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The Democratic Strategist

Political Strategy for a Permanent Democratic Majority

Political Strategy Notes

Sad but true, regarding the horrific mass murder in Orlando: “GOP Congressmen Offer “Thoughts and Prayers.” Here’s How Much the NRA Gave Them to Offer Nothing More” by Forrest Wickman at slate.com.
Julian Zelizer probes “What Orlando terror attack means for Clinton, Trump and 2016” at CNN Opinion and observes, “the turmoil and fear the attacks raises will spur more questions and concerns from some voters about whether Trump can be trusted with the awesome responsibility of handling a terror attack; whether he has the knowledge, the temperament, the wisdom and the demeanor to guide the nation through these kinds of events.”
Trump doubles down on call for a temporary ban on Muslim migration to the U.S., tries to portray Clinton as advocate for for increasing the number of Muslims admitted to the U.S.
Washington Post syndicated columnist E. J. Dionne, Jr. explains why “The strategic playing field is tilting toward Clinton“: “Hillary Clinton faces a strategic choice…she needs a decent share of the blue-collar vote to hold key Midwestern states — and she will have to rally what have been core Democratic constituencies: younger voters, who eluded her during the primaries, African Americans and Latinos. But the direction of her campaign and her selection of a running mate will depend in significant part on the class tilt of her strategy…Democratic pollster Stan Greenberg says Republican candidates for the House and Senate would risk large defections from their base if they are seen as sabotaging Trump…Greenberg argues that Clinton knows she has to offer a strong economic message with a populist feel to win over the millennial voters who flocked to Sanders. Appeals aimed their way will simultaneously help earn Sanders’s blessing and pick up the white working-class votes she’ll need.”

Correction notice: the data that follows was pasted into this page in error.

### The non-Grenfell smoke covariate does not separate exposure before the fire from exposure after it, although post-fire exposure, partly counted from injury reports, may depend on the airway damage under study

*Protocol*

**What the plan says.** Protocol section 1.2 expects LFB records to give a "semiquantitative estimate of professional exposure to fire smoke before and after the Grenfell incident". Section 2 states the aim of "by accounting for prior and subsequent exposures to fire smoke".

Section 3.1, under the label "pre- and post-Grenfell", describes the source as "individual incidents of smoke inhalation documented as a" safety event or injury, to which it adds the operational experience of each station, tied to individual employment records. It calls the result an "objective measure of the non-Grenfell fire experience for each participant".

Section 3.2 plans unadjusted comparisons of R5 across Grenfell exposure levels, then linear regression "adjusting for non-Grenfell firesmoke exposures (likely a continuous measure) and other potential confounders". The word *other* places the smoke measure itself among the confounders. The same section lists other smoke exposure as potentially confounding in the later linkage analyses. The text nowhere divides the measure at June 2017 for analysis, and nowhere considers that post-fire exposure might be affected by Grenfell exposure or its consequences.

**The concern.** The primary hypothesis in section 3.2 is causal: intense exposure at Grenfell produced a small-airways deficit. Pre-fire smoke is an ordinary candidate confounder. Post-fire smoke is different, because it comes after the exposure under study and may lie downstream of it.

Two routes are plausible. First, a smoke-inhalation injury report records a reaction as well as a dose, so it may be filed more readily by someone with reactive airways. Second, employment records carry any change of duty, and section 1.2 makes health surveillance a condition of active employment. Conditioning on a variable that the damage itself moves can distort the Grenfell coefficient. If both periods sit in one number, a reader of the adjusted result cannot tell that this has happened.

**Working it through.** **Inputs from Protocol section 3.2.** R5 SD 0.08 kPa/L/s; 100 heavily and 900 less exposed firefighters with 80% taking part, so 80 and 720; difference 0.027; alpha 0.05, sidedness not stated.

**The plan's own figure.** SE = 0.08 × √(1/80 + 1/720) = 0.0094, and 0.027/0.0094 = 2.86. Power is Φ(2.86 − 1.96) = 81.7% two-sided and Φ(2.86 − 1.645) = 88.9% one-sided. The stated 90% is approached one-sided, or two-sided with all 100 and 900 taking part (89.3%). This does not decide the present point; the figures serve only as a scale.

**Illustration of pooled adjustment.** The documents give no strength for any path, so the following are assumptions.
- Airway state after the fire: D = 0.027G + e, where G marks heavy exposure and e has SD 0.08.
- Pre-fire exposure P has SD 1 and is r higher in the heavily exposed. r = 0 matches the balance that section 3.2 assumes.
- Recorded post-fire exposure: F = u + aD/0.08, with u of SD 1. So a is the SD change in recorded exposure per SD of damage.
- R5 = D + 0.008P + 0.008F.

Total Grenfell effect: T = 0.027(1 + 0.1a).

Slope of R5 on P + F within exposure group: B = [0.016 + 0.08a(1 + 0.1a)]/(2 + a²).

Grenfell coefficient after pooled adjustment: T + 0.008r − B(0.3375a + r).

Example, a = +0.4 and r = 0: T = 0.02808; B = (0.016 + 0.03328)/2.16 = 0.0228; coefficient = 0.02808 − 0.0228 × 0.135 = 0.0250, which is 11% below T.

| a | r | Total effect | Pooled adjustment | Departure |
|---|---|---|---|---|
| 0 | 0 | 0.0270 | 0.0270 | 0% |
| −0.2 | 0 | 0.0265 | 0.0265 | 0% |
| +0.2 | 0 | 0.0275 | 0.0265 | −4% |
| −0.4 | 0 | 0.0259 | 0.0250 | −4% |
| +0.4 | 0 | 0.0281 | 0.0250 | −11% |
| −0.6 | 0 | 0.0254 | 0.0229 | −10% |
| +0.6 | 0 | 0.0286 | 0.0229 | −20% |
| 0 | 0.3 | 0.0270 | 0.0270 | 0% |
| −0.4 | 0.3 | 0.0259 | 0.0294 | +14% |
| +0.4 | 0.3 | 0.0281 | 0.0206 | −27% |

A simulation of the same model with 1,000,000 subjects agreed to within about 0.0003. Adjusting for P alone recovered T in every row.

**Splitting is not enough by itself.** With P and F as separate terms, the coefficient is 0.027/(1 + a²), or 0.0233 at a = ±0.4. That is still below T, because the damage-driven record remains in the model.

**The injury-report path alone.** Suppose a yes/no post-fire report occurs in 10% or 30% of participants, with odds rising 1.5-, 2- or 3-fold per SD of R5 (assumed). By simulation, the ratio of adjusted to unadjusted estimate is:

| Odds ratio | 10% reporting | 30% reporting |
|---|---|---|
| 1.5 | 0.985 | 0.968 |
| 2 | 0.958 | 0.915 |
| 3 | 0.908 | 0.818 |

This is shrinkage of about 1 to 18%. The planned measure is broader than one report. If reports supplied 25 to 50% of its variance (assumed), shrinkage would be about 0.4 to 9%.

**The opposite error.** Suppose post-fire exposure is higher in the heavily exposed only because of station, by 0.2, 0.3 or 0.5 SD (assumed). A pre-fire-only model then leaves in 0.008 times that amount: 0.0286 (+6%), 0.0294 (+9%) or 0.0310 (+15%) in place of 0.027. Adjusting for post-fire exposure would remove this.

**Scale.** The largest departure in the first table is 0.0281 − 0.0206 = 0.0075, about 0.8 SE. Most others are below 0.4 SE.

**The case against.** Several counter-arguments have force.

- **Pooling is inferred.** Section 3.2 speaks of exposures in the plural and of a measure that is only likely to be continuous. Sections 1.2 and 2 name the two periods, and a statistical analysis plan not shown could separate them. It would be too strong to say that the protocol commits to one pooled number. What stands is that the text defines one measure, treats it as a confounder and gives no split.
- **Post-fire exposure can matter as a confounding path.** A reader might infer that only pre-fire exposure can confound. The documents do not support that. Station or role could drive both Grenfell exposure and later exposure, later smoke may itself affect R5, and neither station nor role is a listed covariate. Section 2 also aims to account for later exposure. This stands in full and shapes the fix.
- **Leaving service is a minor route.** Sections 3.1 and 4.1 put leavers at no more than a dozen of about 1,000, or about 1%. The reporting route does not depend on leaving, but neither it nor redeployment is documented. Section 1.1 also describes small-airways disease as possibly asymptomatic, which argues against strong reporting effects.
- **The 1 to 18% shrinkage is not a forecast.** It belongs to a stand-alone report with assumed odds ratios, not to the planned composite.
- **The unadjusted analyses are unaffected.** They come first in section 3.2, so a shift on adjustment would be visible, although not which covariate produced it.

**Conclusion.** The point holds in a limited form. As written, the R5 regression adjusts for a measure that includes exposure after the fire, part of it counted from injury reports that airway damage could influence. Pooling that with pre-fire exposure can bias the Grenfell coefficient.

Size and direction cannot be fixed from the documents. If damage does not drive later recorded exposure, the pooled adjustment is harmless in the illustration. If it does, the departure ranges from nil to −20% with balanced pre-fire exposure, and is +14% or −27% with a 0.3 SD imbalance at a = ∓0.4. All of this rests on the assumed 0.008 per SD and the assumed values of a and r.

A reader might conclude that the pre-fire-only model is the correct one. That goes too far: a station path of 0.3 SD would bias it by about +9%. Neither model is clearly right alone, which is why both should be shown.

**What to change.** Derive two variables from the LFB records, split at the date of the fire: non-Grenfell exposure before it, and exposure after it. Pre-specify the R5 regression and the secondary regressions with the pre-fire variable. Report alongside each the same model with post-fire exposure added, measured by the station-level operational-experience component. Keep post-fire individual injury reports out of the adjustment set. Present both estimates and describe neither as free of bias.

“Trump can’t even take the Romney map for granted,” said Pennsylvania GOP strategist Ray Zaborney, quoted in “Road to 270: Electoral map already looks tough for Trump” by AP’s Thomas Beaumont and Julie Pace.
At The Fix, Philip Bump reports that “Donald Trump’s polling surge has faltered — and Democrats haven’t even united.”
Lots of hype in headlines about Sen. Sanders not yet conceding or endorsing Clinton, even in some of the better newspapers. But when you read the stories below the headlines, what makes more sense is that Sanders is just waiting for the optimum moment to endorse Clinton, when his supporters will be ready for it and when it can do the most good.
At the Crystal Ball Kyle Kondik offers a salient back-of-the-envelope calculation about what constitutes a wave election which can propel Dems to a House majority: “Remember: Democrats narrowly won the national House vote in 2012 but only won 201 seats. In 2006 and 2008 — years where Democrats won House majorities — they led the generic ballot polling by about 10 points right before the election…That’s probably where the generic ballot polls will have to be in the fall to suggest that Democrats have a real shot at flipping the House.”
Should that happen, one of the more obnoxious wingnuts and Trump endorsers may be one of the celebrated political casualties of the blue wave, according to Eric Garcia’s Roll Call post, “Darrell Issa Gets Viable Challenger: Retired Marine colonel’s strong showing in jungle primary surprises experts.”

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